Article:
Portugal’s external accounts show reassuring vital signs
- The pandemic dragged the current account balance into negative territory. The sharp contraction in exports and the collapse of tourism drove the current account into a 2.4-billion-euro deficit (1.2% of GDP) in 2020, something not seen since 2012.
- Part of the exceptional losses recorded in 2020 will be recovered this year. The revival of global demand and the start of the recovery of tourism, especially in the second half of the year, will be key to the improvement of the current account balance in 2021.
In 2020, both exports and imports of goods and services recorded historic declines of 20.4% and 15.1%, respectively, but the dynamics were different in the balance of goods and services.
The balance of services closed the year in positive territory but well below the level of 2019 (8.6 billion euros, a decline of 9.2 billion). The bulk of the collapse was due to an 8.15-billion-euro drop in the tourism surplus (tourism exports fell by 57.6% and imports by 46.1%). In contrast, non-tourism services showed positive signals about the resilience of Portuguese exports. Overall, the balance of non-tourism services fell by some 1 billion euros to 3.65 billion, but this was due to the fall in the transportation surplus, which is closely linked to tourism activity. Without the transportation component, the balance of non-tourism services would have increased by 340 million, with an increase of 0.7% in exports and a contraction of 3.2% in imports. Among the subsectors with positive performance, the balance of ICT services increased by around 140 million euros, driven by stronger growth of exports than imports: 8.6% and 3.6% respectively. Thus, in a year heavily marked by the weakness of tourism, there were some encouraging signs for the international competitiveness of other services in Portugal.1
- 1. In the European Innovation Scoreboard 2020, Portugal was ranked among the most innovative countries, performing above the EU average. Notably, it ranked better than the EU in entrepreneurship, the creation of new companies and the entry of foreign direct investment.
The balance of goods, meanwhile, offset some of the losses in services. In Portugal, the balance of trade in goods has historically been in deficit. This has not changed with the pandemic, but the greater contraction of imports of goods (–13.3%, versus –10% in the case of exports) caused the deficit to moderate in 2020 by 4.1 billion euros, bringing it to 12.2 billion. In nominal terms, there was an improvement in both the energy balance and the non-energy balance, and in similar quantities: approximately 2 billion euros each. The energy deficit fell to 3.4 billion euros (5.4 billion in 2019) due to the collapse of the oil price in 2020.2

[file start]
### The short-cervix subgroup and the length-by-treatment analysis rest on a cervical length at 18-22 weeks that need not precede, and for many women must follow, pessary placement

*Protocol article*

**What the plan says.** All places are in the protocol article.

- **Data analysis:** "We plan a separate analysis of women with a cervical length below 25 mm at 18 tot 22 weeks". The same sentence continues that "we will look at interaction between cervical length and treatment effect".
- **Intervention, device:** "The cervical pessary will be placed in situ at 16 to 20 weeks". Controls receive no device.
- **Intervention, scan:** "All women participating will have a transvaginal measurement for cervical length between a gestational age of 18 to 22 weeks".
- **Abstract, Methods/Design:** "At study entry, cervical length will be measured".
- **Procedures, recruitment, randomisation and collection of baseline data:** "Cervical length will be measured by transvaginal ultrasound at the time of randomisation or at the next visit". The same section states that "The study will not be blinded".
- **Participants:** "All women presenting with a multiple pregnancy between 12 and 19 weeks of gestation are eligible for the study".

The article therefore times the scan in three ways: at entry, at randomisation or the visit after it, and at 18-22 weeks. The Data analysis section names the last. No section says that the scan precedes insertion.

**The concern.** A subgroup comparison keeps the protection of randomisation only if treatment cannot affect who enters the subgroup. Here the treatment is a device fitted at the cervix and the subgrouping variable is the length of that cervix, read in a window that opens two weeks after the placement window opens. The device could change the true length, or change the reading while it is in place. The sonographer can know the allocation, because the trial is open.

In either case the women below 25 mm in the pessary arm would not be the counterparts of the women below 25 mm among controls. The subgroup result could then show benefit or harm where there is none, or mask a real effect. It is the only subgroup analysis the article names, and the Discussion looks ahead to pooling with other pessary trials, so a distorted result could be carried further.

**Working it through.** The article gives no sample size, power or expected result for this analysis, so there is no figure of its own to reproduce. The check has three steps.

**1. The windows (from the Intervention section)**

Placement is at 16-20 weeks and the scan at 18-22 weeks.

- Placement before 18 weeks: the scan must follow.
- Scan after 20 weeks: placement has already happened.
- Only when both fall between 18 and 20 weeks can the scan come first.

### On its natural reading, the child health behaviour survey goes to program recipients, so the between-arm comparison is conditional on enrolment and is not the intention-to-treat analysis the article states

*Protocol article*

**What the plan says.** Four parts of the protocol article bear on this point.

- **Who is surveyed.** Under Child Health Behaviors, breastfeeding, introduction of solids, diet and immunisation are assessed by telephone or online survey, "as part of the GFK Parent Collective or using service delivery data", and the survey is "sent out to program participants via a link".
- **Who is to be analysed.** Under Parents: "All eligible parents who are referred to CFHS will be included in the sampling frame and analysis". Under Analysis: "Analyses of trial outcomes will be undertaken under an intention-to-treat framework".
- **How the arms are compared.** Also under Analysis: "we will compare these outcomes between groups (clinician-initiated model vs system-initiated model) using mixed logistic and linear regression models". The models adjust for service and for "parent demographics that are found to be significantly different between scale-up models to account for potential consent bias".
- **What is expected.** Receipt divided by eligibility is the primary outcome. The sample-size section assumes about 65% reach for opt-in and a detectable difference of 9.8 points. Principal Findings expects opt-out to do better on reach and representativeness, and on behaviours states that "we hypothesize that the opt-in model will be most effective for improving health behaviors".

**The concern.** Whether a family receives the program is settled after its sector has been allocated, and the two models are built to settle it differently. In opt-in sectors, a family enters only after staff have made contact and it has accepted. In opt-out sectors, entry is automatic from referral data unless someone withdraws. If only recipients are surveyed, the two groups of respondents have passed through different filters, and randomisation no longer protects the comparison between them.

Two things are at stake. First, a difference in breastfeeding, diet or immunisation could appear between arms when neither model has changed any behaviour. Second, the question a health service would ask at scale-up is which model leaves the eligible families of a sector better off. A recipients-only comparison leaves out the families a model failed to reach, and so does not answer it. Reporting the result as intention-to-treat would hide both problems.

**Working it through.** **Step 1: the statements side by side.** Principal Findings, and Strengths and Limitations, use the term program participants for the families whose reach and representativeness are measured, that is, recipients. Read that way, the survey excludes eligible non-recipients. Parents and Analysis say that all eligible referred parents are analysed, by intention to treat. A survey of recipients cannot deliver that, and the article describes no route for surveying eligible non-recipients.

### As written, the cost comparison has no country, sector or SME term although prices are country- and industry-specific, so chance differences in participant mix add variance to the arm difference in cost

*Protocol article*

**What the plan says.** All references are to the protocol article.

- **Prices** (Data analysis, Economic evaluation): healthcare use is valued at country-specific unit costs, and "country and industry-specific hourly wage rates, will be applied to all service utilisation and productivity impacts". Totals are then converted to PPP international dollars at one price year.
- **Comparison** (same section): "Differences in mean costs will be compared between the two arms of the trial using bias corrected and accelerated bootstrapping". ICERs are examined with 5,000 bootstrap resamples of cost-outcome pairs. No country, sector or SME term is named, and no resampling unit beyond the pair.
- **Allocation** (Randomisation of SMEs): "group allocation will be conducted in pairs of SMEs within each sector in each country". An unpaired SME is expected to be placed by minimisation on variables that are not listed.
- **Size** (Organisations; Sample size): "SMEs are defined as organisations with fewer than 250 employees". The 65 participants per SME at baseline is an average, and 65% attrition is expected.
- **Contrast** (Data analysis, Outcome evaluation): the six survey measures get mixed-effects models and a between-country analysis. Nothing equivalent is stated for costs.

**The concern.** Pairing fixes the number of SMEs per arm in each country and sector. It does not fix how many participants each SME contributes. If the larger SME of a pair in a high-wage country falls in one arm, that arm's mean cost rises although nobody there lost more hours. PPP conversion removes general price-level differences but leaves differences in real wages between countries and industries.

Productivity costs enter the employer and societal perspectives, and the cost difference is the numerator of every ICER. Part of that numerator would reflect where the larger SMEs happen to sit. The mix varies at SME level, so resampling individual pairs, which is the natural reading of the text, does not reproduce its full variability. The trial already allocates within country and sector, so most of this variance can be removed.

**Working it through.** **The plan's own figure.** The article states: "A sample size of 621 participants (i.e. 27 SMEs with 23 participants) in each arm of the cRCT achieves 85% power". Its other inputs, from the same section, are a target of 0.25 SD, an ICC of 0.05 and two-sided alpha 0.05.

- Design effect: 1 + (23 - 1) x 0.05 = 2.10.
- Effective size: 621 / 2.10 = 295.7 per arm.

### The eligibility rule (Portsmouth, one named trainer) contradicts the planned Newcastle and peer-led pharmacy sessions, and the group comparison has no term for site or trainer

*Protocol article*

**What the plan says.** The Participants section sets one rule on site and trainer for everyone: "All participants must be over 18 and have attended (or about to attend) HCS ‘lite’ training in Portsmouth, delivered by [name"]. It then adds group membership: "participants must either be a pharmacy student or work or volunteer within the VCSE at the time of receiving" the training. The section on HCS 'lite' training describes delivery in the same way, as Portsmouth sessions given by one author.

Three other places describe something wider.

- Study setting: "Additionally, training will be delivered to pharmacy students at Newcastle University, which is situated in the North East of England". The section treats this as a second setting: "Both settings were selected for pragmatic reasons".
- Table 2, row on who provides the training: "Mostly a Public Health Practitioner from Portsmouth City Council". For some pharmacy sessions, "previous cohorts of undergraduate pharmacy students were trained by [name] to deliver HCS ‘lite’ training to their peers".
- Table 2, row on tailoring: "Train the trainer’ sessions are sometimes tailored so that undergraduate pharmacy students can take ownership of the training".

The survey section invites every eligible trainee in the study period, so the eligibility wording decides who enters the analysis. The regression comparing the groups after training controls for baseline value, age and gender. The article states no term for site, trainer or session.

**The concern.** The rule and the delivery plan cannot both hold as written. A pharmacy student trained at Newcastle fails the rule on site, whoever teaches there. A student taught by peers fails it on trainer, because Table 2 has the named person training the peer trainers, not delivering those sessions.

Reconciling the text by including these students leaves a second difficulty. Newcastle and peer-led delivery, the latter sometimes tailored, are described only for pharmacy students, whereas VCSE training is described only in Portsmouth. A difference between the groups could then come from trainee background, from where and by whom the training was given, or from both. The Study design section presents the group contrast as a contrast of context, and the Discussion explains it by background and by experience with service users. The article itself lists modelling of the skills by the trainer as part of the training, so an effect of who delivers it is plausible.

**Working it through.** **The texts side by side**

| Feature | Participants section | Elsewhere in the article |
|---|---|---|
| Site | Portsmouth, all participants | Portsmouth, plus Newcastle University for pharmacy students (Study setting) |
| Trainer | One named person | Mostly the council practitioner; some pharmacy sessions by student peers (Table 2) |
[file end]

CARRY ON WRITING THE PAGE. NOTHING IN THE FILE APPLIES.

In turn, the balance of non-energy goods fell to 8.8 billion euros, with a stronger contraction in imports (–10.2%) than in exports (–8.6%). By sector, there were improvements in the balances of transportation equipment (mostly cars), electrical machinery and equipment, and that of the food industry.3 Transportation equipment reduced its deficit by 2.5 billion euros, while in the sale of electrical machinery and equipment the deficit improved by around 860 billion euros. The food industry went from a deficit to a surplus, with a balance of 226 million euros, as exports increased by 6.8% and imports fell by 1.7%. All in all, a study by the Bank of Portugal shows that Portugal’s exports of goods gained 1% market share in 2020.4 Also, exports to outside the EU performed particularly well, increasing by 1.5 billion euros in a year marked by the pandemic, exemplifying export firms’ efforts to diversify in a year with significant restrictions.
Finally, the income balance went from a deficit to a surplus (1.2 billion euros, 1.94 billion more than in 2019), as a result of the decline in the payment of dividends
Thus, the loss of 8.15 billion euros in the tourism balance was partially offset by the improvement in the income balance as well as in the balance of goods, which benefited from the effect that the contraction of domestic demand had on imports and from a certain resilience in the export sector.
In 2021, the foreign sector will be characterised by opposing dynamics. On the one hand, tourism is expected to begin to recover, albeit with a gradual recovery that will take time to reach completion. On the other hand, Portugal’s exports of goods and non-tourism services will benefit from stronger global demand, but imports will also increase due to the revival of domestic demand and higher energy prices. The income balance, meanwhile, should make a positive contribution, since 2021 is still marked by a low-interest-rate environment and Portugal will benefit from a temporary element (the return of 1,088 million euros, 0.5% of GDP, by the European Financial Stability Facility, previously paid by Portugal under the Financial Assistance Programme). Overall, all these forces lead us to project a current account balance of around –0.5% of GDP in 2021, with tourism exports still around 50% below 2019 levels.
- 2. In average annual terms, the price of a barrel of Brent in euros fell by 30% in 2020. In nominal terms, energy exports declined by 32% and imports by 36%, while the quantity of mineral product exports fell by 6.4% and imports by 16.5%.
- 3. Transportation equipment and electrical machinery and appliances account for around 15% of the total exports of goods, respectively, while the food industry accounts for some 7%.
- 4. See the Bank of Portugal’s Economic Bulletin of May. Within the EU, this quota gain was concentrated in food products, common minerals and metals, and electrical machinery and appliances. By geographical market, Portugal made notable gains in market share in Spain and France.